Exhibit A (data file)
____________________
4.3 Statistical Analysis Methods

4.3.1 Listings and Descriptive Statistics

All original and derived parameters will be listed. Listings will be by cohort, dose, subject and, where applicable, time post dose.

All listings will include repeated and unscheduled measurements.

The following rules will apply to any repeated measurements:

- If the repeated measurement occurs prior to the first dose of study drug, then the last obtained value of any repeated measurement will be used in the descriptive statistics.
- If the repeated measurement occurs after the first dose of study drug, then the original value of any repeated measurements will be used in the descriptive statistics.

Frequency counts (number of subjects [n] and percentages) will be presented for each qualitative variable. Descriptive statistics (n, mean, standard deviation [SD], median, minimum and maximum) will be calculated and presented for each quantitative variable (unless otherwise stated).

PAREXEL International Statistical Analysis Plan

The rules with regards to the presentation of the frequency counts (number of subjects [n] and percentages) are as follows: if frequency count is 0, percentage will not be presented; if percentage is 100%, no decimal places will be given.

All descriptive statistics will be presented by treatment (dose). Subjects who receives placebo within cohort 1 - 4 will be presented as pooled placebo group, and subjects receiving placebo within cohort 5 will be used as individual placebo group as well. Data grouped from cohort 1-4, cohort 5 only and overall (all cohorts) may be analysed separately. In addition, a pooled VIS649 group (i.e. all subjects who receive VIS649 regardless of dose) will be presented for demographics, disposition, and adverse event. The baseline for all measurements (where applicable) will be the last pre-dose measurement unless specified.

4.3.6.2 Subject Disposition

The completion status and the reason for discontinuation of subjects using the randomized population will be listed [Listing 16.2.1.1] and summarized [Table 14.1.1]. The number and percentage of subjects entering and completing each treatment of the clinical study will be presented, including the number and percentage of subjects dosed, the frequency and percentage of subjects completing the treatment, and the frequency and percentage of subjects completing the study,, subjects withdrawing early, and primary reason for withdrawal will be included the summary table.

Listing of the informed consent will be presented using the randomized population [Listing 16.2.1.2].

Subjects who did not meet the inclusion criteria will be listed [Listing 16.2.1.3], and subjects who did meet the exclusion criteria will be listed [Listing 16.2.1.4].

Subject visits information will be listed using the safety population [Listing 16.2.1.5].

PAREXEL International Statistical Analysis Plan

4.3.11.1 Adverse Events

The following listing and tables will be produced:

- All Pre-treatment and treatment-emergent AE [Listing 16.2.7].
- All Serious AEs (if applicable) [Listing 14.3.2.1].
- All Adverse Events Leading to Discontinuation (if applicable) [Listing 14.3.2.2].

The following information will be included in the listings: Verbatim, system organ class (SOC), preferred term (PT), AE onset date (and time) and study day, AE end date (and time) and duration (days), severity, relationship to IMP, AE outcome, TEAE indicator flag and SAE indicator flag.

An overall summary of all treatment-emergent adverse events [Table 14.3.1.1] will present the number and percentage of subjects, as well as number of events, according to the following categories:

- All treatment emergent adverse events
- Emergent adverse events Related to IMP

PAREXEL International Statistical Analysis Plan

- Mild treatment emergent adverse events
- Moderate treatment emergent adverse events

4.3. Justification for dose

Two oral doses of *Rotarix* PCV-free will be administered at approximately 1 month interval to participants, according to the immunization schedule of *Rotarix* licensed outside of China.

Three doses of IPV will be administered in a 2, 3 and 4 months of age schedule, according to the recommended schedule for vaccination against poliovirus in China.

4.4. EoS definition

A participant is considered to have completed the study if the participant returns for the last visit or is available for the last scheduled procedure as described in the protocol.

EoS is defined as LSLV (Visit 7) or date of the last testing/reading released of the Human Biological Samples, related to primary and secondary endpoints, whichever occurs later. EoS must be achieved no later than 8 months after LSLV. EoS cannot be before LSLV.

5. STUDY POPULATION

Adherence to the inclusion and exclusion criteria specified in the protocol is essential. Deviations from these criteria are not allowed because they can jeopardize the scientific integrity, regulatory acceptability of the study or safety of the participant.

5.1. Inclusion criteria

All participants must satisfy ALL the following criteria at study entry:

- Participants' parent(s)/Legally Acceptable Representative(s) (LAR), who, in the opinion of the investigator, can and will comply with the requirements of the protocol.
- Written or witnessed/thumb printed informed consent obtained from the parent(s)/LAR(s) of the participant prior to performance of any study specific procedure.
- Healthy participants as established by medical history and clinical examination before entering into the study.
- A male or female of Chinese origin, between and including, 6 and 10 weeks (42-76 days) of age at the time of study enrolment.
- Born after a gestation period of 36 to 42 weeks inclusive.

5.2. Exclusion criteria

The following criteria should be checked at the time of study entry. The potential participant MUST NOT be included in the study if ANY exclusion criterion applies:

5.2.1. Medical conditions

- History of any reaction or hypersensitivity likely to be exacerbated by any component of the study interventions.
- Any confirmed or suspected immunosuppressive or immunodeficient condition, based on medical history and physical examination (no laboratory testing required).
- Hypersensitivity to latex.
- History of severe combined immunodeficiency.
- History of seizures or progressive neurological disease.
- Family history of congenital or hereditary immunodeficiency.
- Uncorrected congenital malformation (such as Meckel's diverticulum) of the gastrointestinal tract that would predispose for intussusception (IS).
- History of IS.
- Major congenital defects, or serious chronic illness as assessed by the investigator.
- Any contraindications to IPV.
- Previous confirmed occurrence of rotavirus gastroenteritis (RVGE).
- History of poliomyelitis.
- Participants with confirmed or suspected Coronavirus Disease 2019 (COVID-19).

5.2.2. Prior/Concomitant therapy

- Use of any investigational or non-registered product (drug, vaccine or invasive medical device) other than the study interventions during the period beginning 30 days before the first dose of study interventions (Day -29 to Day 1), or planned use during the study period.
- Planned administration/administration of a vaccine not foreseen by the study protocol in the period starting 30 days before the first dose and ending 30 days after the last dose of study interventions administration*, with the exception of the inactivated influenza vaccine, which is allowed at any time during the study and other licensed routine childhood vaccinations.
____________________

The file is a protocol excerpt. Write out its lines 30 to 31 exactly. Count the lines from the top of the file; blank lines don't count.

4.3. Justification for dose

Two oral doses of *Rotarix* PCV-free will be administered at approximately 1 month interval to participants, according to the immunization schedule of *Rotarix* licensed outside of China.